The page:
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The rule is that all of the attorney's misconduct becomes the problem of the client, except in the cases where the act is outside the scope of employment or in cases of excusable neglect covered by Fed. R. Civ. P. 60(b)(1). A lawyer who inexcusably neglects his client's obligations does not present exceptional circumstances to justify relief from judgment. That conclusion cannot be avoided by calling an attorney's failure to file critical documents "nonfeasance" rather than "misfeasance."
Choice Hotels sued SBQI, Inc., plus several of its managers and investors, seeking damages for a breach of a franchise agreement. The defendants did not answer the complaint, and the clerk of court entered a default. One of the defendants, Tarranpaul Chawla, an attorney admitted to practice in Illinois, represented the others but did so poorly, which led to the default. The default judgment led the Investors to hire a new lawyer, who filed a motion seeking to set aside the judgment, which the district court denied.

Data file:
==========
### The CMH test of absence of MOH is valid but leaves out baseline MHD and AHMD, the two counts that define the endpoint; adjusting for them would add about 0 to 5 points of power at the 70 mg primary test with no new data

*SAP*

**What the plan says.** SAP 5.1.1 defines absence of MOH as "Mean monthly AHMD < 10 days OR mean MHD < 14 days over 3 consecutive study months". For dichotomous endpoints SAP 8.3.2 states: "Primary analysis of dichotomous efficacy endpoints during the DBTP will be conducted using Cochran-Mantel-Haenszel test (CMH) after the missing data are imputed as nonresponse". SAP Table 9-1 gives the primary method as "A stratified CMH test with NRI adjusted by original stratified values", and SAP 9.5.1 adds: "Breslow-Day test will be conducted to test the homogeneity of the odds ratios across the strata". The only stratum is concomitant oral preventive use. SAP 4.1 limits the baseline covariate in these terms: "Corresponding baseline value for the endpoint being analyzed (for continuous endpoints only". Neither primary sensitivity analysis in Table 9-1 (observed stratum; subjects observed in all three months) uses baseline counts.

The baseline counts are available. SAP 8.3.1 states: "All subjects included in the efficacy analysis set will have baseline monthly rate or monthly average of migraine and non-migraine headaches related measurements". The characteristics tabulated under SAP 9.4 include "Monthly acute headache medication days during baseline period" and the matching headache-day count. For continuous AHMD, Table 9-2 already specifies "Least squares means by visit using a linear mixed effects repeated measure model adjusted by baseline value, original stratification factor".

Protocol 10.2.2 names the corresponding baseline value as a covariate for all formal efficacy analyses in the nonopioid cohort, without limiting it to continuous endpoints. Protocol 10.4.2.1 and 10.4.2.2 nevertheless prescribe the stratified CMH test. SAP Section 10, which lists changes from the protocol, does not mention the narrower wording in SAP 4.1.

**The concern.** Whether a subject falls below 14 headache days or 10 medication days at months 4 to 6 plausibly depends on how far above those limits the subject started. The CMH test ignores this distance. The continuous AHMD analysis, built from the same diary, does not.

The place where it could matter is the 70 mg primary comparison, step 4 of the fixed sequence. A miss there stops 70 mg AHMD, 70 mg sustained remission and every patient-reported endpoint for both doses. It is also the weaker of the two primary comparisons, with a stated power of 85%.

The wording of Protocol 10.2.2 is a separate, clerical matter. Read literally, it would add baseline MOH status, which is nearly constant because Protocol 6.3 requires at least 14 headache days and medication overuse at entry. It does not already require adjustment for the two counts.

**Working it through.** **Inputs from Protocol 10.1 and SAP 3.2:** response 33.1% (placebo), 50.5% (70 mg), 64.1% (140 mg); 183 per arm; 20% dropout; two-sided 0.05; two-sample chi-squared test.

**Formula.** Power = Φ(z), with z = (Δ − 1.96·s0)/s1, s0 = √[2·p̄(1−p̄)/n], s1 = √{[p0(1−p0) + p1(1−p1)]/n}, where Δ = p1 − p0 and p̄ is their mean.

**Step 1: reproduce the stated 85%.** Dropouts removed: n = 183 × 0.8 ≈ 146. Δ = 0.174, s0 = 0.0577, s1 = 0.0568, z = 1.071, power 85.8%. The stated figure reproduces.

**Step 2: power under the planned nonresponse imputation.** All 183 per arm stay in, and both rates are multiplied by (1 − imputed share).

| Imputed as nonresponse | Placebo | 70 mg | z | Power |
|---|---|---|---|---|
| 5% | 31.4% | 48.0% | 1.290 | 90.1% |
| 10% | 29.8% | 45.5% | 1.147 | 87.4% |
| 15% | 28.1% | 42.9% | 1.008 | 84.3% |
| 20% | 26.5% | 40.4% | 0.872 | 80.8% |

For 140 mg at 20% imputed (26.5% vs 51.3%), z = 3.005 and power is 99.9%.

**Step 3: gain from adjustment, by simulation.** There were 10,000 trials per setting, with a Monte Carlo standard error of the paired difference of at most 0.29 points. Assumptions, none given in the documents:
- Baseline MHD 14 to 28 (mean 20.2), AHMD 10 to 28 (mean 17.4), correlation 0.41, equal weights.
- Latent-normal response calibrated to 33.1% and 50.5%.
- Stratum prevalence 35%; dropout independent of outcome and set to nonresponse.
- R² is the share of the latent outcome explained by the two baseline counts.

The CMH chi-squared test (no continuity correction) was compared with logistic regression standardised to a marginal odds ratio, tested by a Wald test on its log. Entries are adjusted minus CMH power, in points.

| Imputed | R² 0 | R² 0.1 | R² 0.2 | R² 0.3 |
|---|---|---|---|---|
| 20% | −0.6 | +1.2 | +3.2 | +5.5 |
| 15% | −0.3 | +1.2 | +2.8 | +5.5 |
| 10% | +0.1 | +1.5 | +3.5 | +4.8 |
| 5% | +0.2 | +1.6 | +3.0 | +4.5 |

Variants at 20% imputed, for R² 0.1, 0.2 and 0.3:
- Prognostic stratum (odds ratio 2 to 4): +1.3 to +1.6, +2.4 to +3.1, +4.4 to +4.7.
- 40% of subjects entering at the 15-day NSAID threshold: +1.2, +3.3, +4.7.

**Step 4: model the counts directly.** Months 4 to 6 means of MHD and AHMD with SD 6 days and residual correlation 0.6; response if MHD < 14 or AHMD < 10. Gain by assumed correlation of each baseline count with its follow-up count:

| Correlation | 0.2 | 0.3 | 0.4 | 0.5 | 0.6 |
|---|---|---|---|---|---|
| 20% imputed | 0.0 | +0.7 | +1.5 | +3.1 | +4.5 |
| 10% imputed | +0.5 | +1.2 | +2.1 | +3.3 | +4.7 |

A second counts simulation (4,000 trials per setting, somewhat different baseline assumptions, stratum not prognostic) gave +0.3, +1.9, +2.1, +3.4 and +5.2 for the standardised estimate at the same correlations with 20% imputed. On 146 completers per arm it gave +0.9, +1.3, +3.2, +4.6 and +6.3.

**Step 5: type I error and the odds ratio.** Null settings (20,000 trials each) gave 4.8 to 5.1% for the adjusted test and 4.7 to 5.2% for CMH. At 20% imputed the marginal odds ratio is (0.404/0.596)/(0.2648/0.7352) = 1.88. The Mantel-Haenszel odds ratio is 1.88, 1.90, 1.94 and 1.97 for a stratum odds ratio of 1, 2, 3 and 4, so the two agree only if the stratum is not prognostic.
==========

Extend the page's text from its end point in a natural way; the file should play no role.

Under the circumstances, were the Investors entitled to relief from the default judgment?
In an action for a breach of a franchise agreement where a default judgment was rendered after the investors' attorney failed to take action in the case, the Court held that the investors were not entitled to relief from judgment under Fed. R. Civ. P. 60(b)(6) because they did not show extraordinary circumstances to justify upsetting the judgment. The Court averred that the remedy for legal neglect lies in a malpractice suit against the lawyer, rather than continuing the original litigation and upsetting the adversary's legitimate expectations based on a final judgment.